10 April 2008

UK Employment Update

According to reports in the Telegraph earlier this month, the Equality and Human Rights Commission (EHRC) is seeking the introduction of random workplace "spot checks" by its inspectors to ensure employers obey discrimination laws.
UK Employment and HR
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"Spot checks" in the workplace?

According to reports in the Telegraph earlier this month, the Equality and Human Rights Commission (EHRC) is seeking the introduction of random workplace "spot checks" by its inspectors to ensure employers obey discrimination laws. EHRC's controversial proposals, which have been discussed with ministers, include imposing an obligation upon larger employing companies and public sector bodies to produce annual "equality audits" of the number of staff they employ from disadvantaged groups. The results would be published by EHRC in a league table that would effectively "name and shame" those at the bottom of the list. According to the Telegraph, such proposals could be included in the Single Equality Bill to be unveiled by the government later this year, which aims to harmonise existing antidiscrimination and equality legislation. The proposals are unlikely to prove popular amongst many business leaders who consider employers already overburdened by regulation in a number of key areas.

Simple monetary claims may be fast-tracked

The government has announced that it is looking at developing a fast-track system for the Employment Tribunal to deal with five types of simple monetary claims involving unlawful deductions from wages, breach of contract, redundancy pay, holiday pay and the national minimum wage. In response to a written parliamentary question, Employment Relations Minister Pat McFadden said last month that the new system would enable such claims to be determined by an Employment Judge sitting alone, without the need for a Tribunal hearing, and that this would speed up simple cases without the need for lay members. Claims falling within the above jurisdictions that are combined with other jurisdictions not included within the list would not be eligible to be fast-tracked.

Changes to VAT rules for temporary staff could be costly

Experts have warned that changes to VAT rules announced in the 2008 budget governing the supply of temporary staff by employment businesses may significantly raise costs for some companies and could force a rethink of employment strategies. Briefly, the government hopes to raise £150m in 2009 and £125m in 2010 by withdrawing a VAT concession on staff hire with effect from April 2009.

Currently, employment agencies are allowed to exclude the wages element from staff they supply and to account for VAT solely on their margin. However, from April 2009 onward, employment agencies will no longer be able to deduct the wages element from their charges when calculating VAT. Instead, they will have to add 17.5 percent to the costs of temporary staff. This will have a knock-on effect to employment agency customers who are not able to fully recover the VAT charged to them including, for example, businesses in the banking, insurance, health, charities and education sectors. Experts predict that if such businesses have to pay VAT on temps' pay as well as on the recruiters' margin, the cost of using temps will rise significantly and could prompt many companies to employ fewer seasonal staff in future.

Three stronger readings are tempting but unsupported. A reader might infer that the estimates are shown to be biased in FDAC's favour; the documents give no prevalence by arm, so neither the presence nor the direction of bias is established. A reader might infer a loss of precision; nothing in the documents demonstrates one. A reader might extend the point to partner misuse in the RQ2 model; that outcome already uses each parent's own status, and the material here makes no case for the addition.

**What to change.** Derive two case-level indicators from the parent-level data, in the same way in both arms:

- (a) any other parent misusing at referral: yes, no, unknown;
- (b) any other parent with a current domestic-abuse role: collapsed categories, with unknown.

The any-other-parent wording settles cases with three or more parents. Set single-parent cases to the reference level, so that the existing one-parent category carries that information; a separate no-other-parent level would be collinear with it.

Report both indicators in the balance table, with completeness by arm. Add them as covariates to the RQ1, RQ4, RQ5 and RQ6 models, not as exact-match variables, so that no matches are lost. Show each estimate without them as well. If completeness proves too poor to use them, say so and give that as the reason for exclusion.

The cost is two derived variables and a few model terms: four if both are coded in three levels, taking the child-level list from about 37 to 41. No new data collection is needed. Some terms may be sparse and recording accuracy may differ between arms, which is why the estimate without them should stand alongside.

Employer liable for employee's suicide

In Corr v IBC Vehicles Limited, Mr Corr was badly injured in an accident at work in 1996. He suffered significant physical injuries, post-traumatic stress syndrome and depression. In 2002, while suffering from a particularly severe bout of depression, he killed himself. His widow claimed damages from his employer. To succeed, she needed to show that the type of harm her husband suffered was reasonably foreseeable as of the date of the accident. The High Court held that psychological trauma and depression were foreseeable consequences of the accident, but suicide was not. The Court of Appeal overturned the High Court's decision. The employer appealed to the House of Lords (HL). The HL held that severe depression was a foreseeable consequence of the accident. It was not necessary to show that suicide itself was a foreseeable consequence (even if it were, the HL held it was reasonably foreseeable in this case). Once the occurrence of some damage was reasonably foreseeable, it was not necessary to show that the precise form of damage was foreseeable. Mrs Corr was, as a result, entitled to damages from the employer under Section 1 of the Fatal Accidents Act 1976.